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Who can skip buying life insurance?

Not everyone needs life insurance, even if they play an important role in their families’ lives. Here are two examples of people who usually don’t need insurance:

Retirees

Ideally, by the time you reach retirement age your children are financially independent and you’ve paid off your major debts. At this life stage, there’s no real need for life insurance. (However: if you have a large estate, you may want a policy to help decrease the burden of estate taxes.)

Children

While many life insurance companies offer policies specifically designed to cover your kids, we don't recommend it because children don’t earn wages or support a family. They don't need life insurance.

The bottom line: When is life insurance necessary

If someone depends on you financially (either because they're your spouse, child, or business co-owner) or you have a co-signed loan or mortgage or you expect either of those things to change in the next few years, you probably need life insurance. With a policy, you'll be able to protect your loved ones and/or co-signers from financial hardship if you die.

If no one depends on you financially and you're planning on keeping it that way for the next several years, you probably don't need life insurance. But if you do find the one and get married, have a kid, co-sign a loan, become a primary caretaker, or start a business, you should reassess — and get covered.

→ Learn how to find the best life insurance policy for you

Frequently asked questions

Is it important to have life insurance?

It's important to get life insurance as soon as you have — or are planning to have — dependents or shared debts. Without a policy, your loved ones can be without necessary financial support when you die.

Who doesn’t need life insurance?

You don’t need to buy life insurance for your children, since you don’t rely on them financially. If you’re retired with no debt and no dependents, you may also be able to forgo a policy.

How much life insurance do I need?

Your life insurance death benefit should be at least 10 to 15 times your income and should factor in financial obligations like childcare or college tuition, end-of-life expenses, and any debts you have.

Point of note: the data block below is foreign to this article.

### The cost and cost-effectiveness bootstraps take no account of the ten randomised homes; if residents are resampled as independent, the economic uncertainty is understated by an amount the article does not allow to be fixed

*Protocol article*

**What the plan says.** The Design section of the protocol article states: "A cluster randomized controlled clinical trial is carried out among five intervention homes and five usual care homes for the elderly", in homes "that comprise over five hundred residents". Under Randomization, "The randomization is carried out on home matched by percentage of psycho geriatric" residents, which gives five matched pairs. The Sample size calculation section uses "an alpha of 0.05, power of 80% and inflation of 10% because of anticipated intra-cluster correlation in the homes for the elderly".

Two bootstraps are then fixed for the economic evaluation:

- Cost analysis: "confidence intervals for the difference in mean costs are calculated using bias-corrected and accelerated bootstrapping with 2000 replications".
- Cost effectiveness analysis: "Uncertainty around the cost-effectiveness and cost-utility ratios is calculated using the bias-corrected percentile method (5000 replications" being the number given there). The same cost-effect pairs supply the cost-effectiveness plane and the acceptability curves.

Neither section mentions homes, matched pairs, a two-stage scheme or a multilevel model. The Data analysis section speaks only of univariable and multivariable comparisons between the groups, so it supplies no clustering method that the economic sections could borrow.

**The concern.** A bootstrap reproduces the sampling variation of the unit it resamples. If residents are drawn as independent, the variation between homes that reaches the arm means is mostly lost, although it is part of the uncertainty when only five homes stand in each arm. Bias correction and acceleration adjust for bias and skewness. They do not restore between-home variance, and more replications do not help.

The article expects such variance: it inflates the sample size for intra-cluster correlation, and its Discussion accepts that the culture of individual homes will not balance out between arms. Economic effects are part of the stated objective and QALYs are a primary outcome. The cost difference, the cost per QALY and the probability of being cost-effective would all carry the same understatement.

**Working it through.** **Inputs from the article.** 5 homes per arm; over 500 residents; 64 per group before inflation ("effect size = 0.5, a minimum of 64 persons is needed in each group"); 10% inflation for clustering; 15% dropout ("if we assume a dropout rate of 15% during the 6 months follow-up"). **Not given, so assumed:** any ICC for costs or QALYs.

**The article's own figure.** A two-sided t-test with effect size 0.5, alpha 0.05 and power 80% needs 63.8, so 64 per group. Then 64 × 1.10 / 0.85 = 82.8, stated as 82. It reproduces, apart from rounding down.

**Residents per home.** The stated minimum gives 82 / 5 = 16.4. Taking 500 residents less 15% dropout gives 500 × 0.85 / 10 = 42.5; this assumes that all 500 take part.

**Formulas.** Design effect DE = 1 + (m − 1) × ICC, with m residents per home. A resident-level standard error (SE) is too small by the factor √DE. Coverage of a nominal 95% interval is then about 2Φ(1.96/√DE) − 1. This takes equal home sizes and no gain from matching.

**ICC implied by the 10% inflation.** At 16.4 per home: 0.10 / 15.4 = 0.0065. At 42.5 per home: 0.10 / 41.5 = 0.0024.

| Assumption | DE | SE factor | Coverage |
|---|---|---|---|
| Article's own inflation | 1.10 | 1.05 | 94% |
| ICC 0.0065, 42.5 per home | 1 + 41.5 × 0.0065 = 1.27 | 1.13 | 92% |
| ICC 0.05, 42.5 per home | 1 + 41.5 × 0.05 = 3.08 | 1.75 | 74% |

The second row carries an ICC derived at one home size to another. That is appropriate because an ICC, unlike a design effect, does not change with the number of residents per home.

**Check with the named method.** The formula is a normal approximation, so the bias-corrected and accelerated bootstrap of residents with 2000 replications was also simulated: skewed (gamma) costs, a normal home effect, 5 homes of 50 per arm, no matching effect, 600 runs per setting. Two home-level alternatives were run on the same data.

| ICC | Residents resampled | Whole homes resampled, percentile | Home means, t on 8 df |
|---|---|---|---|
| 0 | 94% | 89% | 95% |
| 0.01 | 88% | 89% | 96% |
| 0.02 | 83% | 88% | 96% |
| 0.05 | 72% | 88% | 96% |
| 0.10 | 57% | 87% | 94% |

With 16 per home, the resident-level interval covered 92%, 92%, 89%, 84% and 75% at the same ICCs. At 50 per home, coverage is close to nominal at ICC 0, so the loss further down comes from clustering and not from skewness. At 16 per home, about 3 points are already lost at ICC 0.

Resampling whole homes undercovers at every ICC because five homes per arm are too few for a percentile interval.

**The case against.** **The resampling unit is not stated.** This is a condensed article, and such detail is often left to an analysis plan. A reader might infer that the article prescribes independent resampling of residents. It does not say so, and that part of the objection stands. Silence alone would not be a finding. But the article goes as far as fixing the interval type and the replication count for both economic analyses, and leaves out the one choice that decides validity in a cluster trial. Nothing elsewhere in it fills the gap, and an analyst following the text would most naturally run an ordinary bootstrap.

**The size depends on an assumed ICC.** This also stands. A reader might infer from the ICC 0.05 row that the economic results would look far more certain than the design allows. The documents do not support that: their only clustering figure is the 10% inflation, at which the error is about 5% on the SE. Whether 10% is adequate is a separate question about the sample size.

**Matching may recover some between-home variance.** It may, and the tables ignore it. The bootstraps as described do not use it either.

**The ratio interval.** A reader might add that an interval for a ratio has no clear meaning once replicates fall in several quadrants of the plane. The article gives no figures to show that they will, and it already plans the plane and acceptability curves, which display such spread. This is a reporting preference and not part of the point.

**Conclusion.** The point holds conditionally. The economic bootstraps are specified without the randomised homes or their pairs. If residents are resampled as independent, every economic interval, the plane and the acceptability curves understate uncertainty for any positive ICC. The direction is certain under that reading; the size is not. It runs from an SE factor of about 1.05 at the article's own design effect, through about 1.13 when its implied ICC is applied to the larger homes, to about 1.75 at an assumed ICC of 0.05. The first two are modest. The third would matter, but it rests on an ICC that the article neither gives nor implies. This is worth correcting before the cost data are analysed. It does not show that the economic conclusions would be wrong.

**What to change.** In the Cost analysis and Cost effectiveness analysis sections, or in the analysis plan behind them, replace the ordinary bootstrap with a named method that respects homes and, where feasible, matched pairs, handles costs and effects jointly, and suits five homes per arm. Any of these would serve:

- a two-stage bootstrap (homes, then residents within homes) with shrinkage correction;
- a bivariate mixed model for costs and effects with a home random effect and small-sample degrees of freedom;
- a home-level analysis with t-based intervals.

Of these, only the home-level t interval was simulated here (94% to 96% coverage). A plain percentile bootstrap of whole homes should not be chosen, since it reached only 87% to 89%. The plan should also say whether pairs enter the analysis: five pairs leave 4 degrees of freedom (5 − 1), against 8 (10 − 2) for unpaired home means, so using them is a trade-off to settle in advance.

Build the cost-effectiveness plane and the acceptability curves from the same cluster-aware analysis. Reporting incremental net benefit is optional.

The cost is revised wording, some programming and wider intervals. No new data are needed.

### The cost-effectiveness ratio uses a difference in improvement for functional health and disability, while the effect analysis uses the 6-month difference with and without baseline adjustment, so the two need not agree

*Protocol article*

References

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Policygenius uses external sources, including government data, industry studies, and reputable news organizations to supplement proprietary marketplace data and internal expertise. Learn more about how we use and vet external sources as part of our

editorial standards.
  1. LIMRA

    . "

    You Know You Need it. Let’s Talk About Life Insurance

    ." Accessed January 07, 2022.

Authors

Editor & Licensed Life Insurance Expert

Amanda Shih

Editor & Licensed Life Insurance Expert

gray twitter icon linkgray linkedin icon link

Amanda Shih is a licensed life, disability, and health insurance expert and a former editor at Policygenius, where she covered life insurance and disability insurance. Her expertise has appeared in Slate, Lifehacker, Little Spoon, and J.D. Power.

Editor & Licensed Life Insurance Expert

Rebecca Shoenthal

Editor & Licensed Life Insurance Expert

gray twitter icon linkgray linkedin icon link

Rebecca Shoenthal is a licensed life, disability, and health insurance expert and a former editor at Policygenius. Her insights about life insurance and finance have appeared in The Wall Street Journal, Fox Business, The Balance, HerMoney, SBLI, and John Hancock.

Expert reviewer

Financial Advisor

Maria Filindras

Financial Advisor

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Maria Filindras is a financial advisor, a licensed Life & Health insurance agent in California, and a member of the Financial Review Council at Policygenius.